Remembering Gay Pride WeekGay Times Are Here Again: an exhibition celebrating the 40th anniversary of the 1973 Adelaide Gay Pride Week.

A selection of Archives photographs of Adelaide’s first Gay Pride Week events in 1973 was recently included in an exhibition at the State Library of South Australia – Gay Times Are Here Again: an exhibition celebrating the 40th anniversary of the 1973 Adelaide Gay Pride Week.

As a member of the Australian Lesbian and Gay Archives management committee, Nick knew that the photographs were a unique collection from the early gay liberation period. ‘These images are scarce,’ he said. ‘I’m not aware of any other photographs of Adelaide Gay Pride Week events in any public collection.’

The images were taken by photographers with the Australian News and Information Bureau and feature the 1973 Gay Pride Parade held in Adelaide.

‘The exhibition is intended to both celebrate the anniversary of the high point of the first wave of gay liberation in Australia and show a long history of gay rights protests before the well-known events of the first Sydney Mardi Gras in 1978,’ said Nick. ‘That event included a riot and 53 arrests by police. But there were also several arrests during the 1973 Sydney Gay Pride Week.’

Gay Times Are Here Again was part of a series of commemorative events in Sydney, Melbourne, Adelaide and online relating to the 40th anniversary, which Nick coordinated on behalf of the community-based and volunteer-run Australian Lesbian and Gay Archives.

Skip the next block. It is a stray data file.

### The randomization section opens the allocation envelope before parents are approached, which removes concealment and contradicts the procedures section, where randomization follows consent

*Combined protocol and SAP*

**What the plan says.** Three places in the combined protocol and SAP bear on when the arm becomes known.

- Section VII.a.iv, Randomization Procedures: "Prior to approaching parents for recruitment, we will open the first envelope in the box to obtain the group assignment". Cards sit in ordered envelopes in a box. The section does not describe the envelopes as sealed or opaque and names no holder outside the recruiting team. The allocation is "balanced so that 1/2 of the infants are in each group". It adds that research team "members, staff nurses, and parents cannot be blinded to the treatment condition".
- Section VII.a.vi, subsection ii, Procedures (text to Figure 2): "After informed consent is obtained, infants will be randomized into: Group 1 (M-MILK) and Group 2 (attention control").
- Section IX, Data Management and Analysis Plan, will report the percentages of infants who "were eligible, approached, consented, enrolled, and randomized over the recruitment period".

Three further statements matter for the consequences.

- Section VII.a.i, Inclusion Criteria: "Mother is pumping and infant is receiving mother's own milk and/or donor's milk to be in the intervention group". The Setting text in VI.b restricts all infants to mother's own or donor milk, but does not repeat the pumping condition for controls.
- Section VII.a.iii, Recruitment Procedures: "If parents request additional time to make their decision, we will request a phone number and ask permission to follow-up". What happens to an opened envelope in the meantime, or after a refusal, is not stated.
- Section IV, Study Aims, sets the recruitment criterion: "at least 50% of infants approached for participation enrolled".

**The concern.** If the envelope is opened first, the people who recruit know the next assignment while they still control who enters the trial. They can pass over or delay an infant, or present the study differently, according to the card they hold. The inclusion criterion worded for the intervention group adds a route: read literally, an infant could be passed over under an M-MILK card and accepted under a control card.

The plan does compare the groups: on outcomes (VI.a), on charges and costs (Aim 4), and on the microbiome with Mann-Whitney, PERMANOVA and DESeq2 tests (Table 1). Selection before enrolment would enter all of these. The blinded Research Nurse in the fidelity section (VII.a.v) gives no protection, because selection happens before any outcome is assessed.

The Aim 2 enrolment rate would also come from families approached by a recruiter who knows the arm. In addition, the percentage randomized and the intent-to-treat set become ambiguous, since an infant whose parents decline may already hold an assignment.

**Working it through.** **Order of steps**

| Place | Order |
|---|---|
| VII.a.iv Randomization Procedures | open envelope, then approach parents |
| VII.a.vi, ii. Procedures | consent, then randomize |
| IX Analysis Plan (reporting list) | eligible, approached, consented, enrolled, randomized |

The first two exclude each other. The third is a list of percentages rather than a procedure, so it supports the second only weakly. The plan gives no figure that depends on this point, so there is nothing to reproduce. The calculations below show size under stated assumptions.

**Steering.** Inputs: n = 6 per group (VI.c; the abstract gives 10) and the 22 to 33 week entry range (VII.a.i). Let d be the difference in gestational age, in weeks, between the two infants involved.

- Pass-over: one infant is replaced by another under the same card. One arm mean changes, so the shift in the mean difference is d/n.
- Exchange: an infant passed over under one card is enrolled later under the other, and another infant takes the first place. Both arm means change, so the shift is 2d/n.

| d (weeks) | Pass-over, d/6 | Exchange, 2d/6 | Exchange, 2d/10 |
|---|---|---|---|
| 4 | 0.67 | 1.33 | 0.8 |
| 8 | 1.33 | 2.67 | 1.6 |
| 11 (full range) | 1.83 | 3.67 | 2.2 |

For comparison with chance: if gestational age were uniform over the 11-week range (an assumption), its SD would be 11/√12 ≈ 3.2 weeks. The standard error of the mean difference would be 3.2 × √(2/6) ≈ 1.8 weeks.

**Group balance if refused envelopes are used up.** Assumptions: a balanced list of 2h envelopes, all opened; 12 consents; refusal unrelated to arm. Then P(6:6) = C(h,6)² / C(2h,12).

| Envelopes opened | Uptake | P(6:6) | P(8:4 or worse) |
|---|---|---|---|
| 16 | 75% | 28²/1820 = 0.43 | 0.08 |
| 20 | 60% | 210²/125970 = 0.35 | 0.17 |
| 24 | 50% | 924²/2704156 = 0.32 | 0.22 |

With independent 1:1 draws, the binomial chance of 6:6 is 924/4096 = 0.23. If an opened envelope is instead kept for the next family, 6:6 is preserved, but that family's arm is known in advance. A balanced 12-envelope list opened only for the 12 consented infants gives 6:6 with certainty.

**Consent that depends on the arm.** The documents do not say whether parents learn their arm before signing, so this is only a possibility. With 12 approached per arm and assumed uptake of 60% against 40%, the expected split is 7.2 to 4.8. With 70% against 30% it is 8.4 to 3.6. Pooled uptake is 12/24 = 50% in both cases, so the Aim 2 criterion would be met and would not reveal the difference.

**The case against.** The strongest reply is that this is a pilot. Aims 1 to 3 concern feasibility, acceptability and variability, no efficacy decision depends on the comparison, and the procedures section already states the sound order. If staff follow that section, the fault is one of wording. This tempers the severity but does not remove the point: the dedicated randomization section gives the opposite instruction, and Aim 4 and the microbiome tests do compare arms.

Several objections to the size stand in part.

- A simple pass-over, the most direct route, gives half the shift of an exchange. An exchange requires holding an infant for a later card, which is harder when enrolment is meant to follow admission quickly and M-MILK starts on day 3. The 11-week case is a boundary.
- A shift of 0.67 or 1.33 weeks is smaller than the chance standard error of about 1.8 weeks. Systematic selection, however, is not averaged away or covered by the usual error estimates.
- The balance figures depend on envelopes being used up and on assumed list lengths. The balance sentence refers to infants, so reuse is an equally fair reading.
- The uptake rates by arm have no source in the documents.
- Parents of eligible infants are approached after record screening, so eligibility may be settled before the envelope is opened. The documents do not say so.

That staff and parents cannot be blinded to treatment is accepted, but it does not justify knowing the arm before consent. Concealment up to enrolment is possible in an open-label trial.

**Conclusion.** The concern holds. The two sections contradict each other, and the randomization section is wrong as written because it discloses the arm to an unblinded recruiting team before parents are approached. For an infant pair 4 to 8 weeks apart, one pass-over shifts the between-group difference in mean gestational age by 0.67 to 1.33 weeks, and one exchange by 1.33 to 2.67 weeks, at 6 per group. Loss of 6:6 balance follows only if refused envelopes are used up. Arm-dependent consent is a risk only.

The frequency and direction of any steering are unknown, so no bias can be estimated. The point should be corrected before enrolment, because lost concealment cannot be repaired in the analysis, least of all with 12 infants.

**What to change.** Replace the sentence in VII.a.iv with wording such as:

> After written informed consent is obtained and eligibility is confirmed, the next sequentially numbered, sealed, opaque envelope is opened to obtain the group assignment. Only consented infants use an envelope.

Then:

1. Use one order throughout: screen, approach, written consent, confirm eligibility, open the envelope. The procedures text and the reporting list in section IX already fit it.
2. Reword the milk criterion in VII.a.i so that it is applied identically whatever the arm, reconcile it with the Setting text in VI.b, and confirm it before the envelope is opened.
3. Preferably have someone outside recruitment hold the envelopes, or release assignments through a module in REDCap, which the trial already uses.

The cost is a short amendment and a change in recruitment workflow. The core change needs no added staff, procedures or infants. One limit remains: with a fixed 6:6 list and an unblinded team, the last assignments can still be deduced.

‘The 1973 Gay Pride Week was initiated by Sydney Gay Liberation and was taken up enthusiastically in different cities around Australia, including Melbourne, Brisbane and Adelaide,’ he said.

As well as working as an archivist, Nick is an experienced curator who has previously worked at the National Gallery of Australia, National Library of Australia, and with the Performing Arts Collection, Arts Centre Melbourne. He has been with the Archives for two years, managing archival descriptions and personal records in the Melbourne Office.

‘We have such a rich collection of records here in Melbourne, particularly among the personal records,’ he said. ‘They include letters from people such as Gandhi and Katherine Hepburn, to Winston Churchill and Prince Charles, through photographs of the British Raj to the Mexican Revolution.’

However, he acknowledges that material relating to gay and lesbian life is not always easy to locate in the Archives’ collection.

‘The terms used in previous eras are not the terms we use now,’ he explained. ‘Historically, words such as “invert” or “pervert” may have been used for gay men, or indeed “camp” to those in the know, so attempts to locate records relating to gay and lesbian life can be very hard and time-consuming. Heavy government censorship of gay and lesbian publications and literature was also discussed in Canberra’s Archives’ Banned display.

‘There is much more that could be uncovered in the Archives relating to gay and lesbian life. Research currently being conducted by researchers includes studying homosexual activity by soldiers during World War II. There is the opportunity to conduct further research into this untapped area of the Archives’ collection.’